Here is the powerful Chinese novel about love and war on which Zhang Yimou (Raise the Red Lantern; Crouching Tiger, Hidden Dragon) has based his latest film, starring Christian Bale, to be released in 2012.
This moving short novel is based on true events that took place during the Nanjing Massacre in 1937, when the Japanese invaded the Chinese city, slaughtering not only soldiers but raping and murdering the civilian population as well. It tells the story of an American missionary who, for a few terrifying days, finds himself sheltering a group of schoolgirls, prostitutes, and wounded Chinese soldiers in the compound of his church.
American priest Father Engelmann is one of the small group of Westerners who have remained in Nanjing, despite the approach of the Japanese. America is not yet in the war and so his church compound is supposedly neutral territory. However, his confidence in his ability to look after the Chinese schoolgirls left in his care is shaken when 13 prostitutes from the floating brothel on the nearby Yangtze River climb over the compound wall and demand to be hidden. The situation becomes even more intense when some wounded Chinese soldiers appear.
Meanwhile, Engelmann is becoming increasingly aware of the barbaric behaviour of the Japanese outside the compound walls. It is only a matter of time before they knock on the door and find the people he is protecting.
Like Irène Némirovsky's Suite Française, this poignant audiobook looks at the effect upon individuals of large-scale war and tragedy. The characters are beautifully observed. From the naive schoolgirls, the brazen prostitutes, and the frightened soldiers to the slightly priggish priest and his resentful Chinese entourage. As the Japanese circle ever closer, the barriers of hatred and prejudice that separate the characters dissolve, and they perform unexpected and moving acts of heroism.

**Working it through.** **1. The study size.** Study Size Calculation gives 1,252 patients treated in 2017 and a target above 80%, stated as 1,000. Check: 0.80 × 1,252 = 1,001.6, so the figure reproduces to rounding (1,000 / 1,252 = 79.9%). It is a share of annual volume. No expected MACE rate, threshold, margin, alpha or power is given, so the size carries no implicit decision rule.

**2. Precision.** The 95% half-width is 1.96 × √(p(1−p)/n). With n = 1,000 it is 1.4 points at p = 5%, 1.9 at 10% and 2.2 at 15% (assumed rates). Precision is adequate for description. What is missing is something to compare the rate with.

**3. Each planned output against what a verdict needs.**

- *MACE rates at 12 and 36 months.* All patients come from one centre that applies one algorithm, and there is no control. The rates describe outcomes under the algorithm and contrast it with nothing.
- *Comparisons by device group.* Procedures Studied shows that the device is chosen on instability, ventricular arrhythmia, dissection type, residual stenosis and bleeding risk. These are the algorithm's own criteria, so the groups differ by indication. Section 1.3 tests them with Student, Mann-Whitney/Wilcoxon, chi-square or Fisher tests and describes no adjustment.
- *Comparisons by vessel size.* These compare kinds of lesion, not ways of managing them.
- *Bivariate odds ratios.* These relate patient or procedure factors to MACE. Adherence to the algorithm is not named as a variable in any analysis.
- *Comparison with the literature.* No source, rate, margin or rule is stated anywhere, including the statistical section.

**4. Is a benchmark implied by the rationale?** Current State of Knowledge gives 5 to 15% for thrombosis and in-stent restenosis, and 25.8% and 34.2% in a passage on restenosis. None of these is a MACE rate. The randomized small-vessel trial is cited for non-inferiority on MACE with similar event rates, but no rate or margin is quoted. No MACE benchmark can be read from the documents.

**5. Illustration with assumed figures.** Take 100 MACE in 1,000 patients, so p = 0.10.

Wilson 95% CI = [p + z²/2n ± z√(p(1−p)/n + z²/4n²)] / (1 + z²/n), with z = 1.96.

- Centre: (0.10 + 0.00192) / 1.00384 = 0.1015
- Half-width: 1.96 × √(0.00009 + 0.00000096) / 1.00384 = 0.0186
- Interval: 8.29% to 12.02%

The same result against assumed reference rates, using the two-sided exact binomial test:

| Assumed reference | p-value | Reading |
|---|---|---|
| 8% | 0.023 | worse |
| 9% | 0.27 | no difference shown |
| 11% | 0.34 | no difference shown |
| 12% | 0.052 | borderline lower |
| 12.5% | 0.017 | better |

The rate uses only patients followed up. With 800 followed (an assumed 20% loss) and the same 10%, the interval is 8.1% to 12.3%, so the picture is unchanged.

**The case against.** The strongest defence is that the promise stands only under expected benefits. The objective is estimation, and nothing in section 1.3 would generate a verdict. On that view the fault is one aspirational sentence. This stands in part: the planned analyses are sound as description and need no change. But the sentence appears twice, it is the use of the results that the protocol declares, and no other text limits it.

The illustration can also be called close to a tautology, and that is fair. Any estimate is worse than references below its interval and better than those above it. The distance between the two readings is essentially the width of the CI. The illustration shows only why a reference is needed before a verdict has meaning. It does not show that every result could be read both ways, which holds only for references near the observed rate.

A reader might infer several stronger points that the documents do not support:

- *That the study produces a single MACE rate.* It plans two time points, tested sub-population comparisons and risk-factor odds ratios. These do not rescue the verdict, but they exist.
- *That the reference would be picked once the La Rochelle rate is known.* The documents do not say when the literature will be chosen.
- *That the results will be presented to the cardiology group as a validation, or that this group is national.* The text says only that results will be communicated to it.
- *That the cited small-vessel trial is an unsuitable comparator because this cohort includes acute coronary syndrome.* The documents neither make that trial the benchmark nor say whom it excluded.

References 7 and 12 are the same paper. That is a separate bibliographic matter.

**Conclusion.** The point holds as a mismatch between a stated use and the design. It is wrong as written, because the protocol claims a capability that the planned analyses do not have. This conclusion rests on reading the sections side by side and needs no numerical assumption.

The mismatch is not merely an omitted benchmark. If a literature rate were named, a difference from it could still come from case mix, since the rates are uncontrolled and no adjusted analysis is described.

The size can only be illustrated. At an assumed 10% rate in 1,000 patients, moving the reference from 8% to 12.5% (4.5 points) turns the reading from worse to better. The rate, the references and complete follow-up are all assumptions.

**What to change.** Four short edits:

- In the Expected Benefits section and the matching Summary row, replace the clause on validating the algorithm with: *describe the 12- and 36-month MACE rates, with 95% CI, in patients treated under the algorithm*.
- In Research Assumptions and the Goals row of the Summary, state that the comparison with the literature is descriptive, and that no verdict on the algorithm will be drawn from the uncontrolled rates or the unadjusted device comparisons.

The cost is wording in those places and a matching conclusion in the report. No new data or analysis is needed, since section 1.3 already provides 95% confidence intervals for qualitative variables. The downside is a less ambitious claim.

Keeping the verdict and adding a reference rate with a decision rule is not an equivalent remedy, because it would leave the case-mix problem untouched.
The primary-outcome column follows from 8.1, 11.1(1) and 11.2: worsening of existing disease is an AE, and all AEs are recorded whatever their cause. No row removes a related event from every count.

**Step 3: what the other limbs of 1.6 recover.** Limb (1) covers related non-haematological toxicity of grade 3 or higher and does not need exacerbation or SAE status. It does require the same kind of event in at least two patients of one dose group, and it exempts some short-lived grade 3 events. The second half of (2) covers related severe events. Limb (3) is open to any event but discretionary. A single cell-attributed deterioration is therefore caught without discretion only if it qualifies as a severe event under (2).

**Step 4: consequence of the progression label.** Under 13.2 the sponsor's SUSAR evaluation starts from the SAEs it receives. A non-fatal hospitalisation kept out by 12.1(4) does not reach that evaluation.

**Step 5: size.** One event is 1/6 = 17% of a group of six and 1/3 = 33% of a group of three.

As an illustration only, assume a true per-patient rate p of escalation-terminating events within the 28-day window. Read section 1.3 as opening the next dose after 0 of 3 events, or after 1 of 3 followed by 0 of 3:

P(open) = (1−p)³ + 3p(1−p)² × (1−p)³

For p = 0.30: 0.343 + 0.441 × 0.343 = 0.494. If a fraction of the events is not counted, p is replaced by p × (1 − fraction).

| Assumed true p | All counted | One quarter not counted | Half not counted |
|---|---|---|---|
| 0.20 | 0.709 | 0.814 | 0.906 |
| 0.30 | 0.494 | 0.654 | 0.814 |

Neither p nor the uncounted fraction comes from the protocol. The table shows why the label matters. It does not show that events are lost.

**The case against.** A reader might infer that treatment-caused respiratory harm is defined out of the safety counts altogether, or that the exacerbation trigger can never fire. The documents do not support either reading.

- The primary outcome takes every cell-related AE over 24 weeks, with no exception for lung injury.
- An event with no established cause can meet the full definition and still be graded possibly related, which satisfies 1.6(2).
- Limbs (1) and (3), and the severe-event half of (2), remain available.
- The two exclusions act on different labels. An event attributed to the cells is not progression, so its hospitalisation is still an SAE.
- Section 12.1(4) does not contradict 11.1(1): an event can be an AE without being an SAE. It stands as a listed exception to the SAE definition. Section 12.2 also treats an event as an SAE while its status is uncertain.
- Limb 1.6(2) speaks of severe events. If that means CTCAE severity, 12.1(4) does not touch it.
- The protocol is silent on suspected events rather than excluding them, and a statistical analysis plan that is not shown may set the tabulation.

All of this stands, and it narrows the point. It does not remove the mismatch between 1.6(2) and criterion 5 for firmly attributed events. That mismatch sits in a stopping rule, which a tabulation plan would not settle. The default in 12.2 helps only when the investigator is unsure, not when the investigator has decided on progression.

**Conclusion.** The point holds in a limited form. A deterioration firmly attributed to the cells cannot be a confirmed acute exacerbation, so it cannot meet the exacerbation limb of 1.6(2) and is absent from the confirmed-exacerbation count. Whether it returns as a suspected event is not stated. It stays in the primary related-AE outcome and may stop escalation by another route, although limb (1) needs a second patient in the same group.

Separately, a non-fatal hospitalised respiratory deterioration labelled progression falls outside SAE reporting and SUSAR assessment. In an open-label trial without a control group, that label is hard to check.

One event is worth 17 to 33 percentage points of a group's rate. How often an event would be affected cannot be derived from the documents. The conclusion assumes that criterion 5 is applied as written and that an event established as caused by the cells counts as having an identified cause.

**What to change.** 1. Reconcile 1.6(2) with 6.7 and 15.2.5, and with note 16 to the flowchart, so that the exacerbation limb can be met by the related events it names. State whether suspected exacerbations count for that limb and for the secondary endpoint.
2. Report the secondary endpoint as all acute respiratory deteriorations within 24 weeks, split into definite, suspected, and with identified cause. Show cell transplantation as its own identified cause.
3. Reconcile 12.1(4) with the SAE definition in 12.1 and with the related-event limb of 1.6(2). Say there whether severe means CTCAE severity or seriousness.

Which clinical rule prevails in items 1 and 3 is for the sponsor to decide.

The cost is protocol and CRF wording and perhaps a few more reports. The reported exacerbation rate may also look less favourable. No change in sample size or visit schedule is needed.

Geling Yan, an important Chinese writer, reveals herself to be a master of detail and emotion in this novel. She recreates history as if it is unfolding before our eyes, and writes characters that are so engaging and so rich that we believe in them entirely. This is a novel full of humanity - at its worst and at its best - and a fascinating insight into 1930s China.
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The flowers of war
- Ronald Collins
Well Worth Remembering and Reading
The story skirts around the worst of the atrocities of the Rape of Nanking yet while making only glancing note of the western heroes of the event like John Rabe and Minnie Vautrin, it captures the essence of fear and terror in the Chinese people who had to cope with out of control Japanese soldiers.
Zhang Yimou is noted as a director who can convey visually the essence of Chineseness to a western audience. Yet the novel is a much more compelling narrative than the film made by ZY.
Undoubtedly Yu Mo for her essential humanity and her ability to reconcile conflicting interests, her own as well as others.
This is a fictional narrative based on the true events of the notorious Nanking Massacre, a blot and shame on Japan which it has never come to terms with, and an all but forgotten historical event. The pity is that it will be read by very few and that the inferior film will be seen also by few, but many compared to readership of the book. Anyone who bears witness to horrors that have unfolded in Asia, the Bengali (1943) and North Vietnamese (1945) famines, Nanking (1937) The Cambodian Killing Fields (1975-1979) and the strufggle for freedom in Burma, led by Aung-San Suu Kyi, should read this, and hopefully then some or the more detailed studies such as Iris Chang's study of the Nanking Massacre, Elizabeth's Becker's When the War Was Over. Flowers of War is only a good beginning and if it doesn't whet your thirst for more information about this horrible event, read it again.
- Charles Bland